In celebration of Women’s’ History Month, Naureen Ali (Cataloguer and Adlib System Officer, Ismaili Special Collections Unit) explores a selection of articles relating to women from Ismaili communities in the form of an imagined visit to the IIS Special Collections.
Upon your arrival, as you experience the beauty of the architecture at the Aga Khan Centre, which takes inspiration from features of Islamic art, I welcome you and take you to the Ismaili Special Collections Unit (ISCU) reading area, where those consulting our collections are usually seated. I tell you a bit about ISCU and its mandate, which includes preserving, studying and researching the range of special collections housed at the IIS. Your inquiry pertains to women’s stories and presence in the IIS archives, and if we could create an exhibition pertaining to women’s history in the Ismaili community.
While you are seated in the reading area, I bring out some examples from the archives which I have prepared for us. We can draw inspiration, for instance, from one of our exhibitions on the theme of Ismaili women in the 1980s titled, Ismaili Women – Then and Now. The examples are chronologically arranged, as follows.
Ismaili Women – Then and Now (Before the Exhibition)
The first pertains to Ismaili Women – Then and Now, an exhibition organised by the Ismailia Women’s Organisation at the Ismaili Centre from March 11-15, 1987, featured in the February 1987 issue of the UK Ismaili newsletter. The newsletter informs us that the aim of the exhibition was to provide a glimpse into Ismaili women’s lives, especially the transition involved in their migration from India to Africa and then to the West.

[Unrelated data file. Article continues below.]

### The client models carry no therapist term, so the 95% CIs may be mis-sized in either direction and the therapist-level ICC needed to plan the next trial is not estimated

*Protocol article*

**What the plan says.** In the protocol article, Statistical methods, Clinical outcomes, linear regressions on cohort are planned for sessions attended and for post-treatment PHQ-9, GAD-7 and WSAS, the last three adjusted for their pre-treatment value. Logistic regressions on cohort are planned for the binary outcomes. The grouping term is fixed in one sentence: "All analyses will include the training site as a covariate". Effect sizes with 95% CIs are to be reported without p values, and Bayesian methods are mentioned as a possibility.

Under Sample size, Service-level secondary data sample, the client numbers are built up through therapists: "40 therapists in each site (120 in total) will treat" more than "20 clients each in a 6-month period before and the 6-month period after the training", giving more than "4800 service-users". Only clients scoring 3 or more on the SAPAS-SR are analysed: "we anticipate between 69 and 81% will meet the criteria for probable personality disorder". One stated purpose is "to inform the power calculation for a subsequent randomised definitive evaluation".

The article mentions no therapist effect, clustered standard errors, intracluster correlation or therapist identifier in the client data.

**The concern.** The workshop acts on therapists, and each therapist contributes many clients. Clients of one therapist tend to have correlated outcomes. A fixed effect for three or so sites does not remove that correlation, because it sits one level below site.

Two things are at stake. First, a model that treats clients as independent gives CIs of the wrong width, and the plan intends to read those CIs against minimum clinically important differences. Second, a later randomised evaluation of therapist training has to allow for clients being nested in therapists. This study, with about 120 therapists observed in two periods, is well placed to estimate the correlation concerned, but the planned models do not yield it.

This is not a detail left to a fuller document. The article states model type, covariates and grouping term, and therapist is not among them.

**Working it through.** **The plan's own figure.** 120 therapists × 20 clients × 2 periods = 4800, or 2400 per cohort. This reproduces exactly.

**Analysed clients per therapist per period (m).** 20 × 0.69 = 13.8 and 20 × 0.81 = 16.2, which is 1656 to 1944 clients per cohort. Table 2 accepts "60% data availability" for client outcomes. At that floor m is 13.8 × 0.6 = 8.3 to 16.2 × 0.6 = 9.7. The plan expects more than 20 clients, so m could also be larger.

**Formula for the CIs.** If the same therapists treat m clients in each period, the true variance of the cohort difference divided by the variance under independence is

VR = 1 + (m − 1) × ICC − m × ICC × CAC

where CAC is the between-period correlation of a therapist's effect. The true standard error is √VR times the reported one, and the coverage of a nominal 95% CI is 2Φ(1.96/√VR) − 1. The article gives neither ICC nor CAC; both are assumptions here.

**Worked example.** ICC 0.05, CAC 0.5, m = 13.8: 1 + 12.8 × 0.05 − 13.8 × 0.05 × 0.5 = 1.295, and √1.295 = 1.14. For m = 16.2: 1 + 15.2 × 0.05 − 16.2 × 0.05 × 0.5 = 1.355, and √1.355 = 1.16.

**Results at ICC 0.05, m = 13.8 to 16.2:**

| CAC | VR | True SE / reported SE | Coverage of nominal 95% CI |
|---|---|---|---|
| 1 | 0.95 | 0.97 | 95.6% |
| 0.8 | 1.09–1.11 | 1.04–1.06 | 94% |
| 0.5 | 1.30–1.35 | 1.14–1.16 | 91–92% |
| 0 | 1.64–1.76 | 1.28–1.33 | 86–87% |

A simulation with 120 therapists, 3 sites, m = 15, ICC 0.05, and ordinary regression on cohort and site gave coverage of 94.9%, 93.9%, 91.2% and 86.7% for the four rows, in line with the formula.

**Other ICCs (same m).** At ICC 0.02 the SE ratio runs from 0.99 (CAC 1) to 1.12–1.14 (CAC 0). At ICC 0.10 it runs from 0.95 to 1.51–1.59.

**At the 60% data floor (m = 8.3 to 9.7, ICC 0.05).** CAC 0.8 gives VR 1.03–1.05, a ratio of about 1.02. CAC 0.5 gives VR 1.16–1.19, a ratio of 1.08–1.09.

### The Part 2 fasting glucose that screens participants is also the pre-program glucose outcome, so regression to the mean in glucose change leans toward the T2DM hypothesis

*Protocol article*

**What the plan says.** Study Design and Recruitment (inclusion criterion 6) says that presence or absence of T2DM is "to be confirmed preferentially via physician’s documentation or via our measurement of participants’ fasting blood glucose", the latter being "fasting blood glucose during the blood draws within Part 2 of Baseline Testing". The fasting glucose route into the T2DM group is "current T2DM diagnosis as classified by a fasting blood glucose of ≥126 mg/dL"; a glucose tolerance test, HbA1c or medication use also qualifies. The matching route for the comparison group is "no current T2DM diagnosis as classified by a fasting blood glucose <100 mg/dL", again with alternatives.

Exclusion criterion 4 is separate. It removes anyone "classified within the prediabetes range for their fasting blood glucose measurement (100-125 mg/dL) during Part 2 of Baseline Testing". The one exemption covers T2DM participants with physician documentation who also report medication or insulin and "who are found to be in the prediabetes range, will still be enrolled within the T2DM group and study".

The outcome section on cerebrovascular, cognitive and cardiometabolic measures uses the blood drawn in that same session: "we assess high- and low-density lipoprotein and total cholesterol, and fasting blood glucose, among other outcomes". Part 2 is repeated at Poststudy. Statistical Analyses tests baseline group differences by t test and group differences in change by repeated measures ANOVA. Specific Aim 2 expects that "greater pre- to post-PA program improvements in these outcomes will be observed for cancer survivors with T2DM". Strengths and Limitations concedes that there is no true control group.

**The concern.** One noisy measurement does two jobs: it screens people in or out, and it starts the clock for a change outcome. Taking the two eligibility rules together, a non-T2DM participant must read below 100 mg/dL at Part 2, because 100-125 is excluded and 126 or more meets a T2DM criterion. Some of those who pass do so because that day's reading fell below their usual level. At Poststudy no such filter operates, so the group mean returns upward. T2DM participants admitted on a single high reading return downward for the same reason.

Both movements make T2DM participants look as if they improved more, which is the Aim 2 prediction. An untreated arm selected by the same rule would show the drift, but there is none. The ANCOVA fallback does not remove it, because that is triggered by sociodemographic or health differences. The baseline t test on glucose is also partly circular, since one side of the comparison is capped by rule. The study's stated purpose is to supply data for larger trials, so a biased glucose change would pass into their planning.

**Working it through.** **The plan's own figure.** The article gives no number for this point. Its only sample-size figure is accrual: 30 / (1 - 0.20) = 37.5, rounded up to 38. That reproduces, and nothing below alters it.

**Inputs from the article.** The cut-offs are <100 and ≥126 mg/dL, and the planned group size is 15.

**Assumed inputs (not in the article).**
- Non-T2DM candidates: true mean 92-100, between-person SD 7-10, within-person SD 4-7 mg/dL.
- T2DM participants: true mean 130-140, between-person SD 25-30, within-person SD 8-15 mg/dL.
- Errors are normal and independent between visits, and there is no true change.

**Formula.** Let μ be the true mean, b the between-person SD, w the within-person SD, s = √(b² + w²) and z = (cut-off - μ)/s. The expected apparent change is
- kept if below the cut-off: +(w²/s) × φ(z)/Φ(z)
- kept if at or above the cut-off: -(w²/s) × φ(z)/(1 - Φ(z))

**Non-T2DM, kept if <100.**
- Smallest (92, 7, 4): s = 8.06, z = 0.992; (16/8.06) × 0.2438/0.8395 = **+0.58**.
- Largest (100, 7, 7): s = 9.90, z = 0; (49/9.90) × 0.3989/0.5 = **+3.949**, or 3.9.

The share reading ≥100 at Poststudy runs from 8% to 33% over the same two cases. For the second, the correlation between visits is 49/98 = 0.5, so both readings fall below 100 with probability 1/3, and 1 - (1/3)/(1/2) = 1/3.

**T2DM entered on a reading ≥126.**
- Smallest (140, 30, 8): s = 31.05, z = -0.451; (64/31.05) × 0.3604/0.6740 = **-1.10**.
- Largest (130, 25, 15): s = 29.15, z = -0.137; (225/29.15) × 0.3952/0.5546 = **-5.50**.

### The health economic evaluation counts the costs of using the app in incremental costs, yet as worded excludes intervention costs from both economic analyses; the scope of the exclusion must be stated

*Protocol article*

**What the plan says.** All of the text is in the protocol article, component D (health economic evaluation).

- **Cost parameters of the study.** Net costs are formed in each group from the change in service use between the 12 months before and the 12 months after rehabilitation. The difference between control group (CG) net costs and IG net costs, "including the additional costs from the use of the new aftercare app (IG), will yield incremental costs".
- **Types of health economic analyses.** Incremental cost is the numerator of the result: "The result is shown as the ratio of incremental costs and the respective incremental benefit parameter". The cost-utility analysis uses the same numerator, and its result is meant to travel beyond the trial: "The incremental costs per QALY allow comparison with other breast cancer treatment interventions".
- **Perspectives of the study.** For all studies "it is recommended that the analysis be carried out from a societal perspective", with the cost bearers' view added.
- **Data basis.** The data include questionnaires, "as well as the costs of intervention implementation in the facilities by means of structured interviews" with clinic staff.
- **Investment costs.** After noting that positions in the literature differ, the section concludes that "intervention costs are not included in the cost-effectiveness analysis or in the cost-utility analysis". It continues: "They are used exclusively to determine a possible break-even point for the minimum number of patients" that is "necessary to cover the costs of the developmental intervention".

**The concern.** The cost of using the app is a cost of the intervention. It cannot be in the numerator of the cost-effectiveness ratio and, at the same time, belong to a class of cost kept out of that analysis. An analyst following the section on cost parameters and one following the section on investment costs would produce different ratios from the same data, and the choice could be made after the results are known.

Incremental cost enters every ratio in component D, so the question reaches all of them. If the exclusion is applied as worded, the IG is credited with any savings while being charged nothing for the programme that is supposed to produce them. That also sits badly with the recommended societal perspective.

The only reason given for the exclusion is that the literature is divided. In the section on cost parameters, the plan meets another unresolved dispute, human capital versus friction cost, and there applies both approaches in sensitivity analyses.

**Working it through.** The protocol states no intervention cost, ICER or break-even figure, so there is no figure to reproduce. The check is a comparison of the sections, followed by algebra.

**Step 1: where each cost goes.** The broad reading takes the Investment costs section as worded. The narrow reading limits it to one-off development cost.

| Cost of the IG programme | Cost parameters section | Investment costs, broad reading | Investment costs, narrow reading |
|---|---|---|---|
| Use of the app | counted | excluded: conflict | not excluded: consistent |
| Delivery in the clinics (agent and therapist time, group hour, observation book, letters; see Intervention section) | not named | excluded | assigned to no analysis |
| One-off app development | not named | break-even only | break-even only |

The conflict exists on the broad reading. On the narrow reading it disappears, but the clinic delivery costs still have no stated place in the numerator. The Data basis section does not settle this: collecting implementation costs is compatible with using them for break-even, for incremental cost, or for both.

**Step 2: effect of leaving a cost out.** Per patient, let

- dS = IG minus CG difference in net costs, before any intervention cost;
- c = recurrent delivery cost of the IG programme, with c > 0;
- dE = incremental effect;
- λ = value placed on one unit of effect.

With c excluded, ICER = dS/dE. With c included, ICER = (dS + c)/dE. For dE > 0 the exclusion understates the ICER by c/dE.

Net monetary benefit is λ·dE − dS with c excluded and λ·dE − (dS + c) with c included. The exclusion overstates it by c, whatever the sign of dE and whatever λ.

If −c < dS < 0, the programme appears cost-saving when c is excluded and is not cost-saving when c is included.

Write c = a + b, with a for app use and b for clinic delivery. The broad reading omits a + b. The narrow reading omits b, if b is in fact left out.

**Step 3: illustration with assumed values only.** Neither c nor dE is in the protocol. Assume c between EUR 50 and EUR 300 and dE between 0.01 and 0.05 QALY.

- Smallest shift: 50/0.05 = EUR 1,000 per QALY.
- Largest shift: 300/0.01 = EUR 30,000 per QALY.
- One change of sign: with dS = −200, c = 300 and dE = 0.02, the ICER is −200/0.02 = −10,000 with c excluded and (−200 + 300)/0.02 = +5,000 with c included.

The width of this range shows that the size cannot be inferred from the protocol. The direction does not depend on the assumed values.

The exhibition included photographs, one of which is preserved in the newsletter we consult, and depicts the transition of women’s attire across five generations of one family which include the great great grandmother, great grandmother, grandmother, mother and daughter.
Ismaili Women – Then and Now (After the Exhibition)
I join you in your excitement of finding a glimpse of history in the archives. I point out to you that this is the beauty and joy of working with historical material, especially periodicals where we can witness an event unfold through the eyes of the author, and receive snapshots of their present, which is constantly changing. We remain touched by the realisation that what was a present event at the time has now become historical, helping us glimpse into the history of women from the Ismaili communities. We then proceed to see the next example from the April issue of the same newsletter published in 1987, which includes a photograph of visitors from the event as well as one of a drama presentation at Logan Hall in London that was part of the exhibition.
Princess Zahra Aga Khan’s speech for Aga Khan Foundation Canada Book Launch
Periodicals also cover events relating to AKF such as this launch in Ottawa of a book, co-published by AKFC and UNIFEM entitled, Speaking out: Women’s Economic Empowerment in South Asia. The article in the March 1997 issue of the Ismaili UK preserves the speech made by Princess Zahra Aga Khan who highlights that “one of AKDN’s aims is to honour the Islamic tradition of structuring society around the equality of women”. She mentions that women make up the majority of the world’s poor and need economic as well as overall empowerment. Princess Zahra explores the experiences of women from the developing world, stating “the woman of the developing world is strong. She works hard and gains little. She is a world expert on poverty, frugality, selflessness and domestic tragedy. She is also an expert on resourcefulness, courage and perseverance.”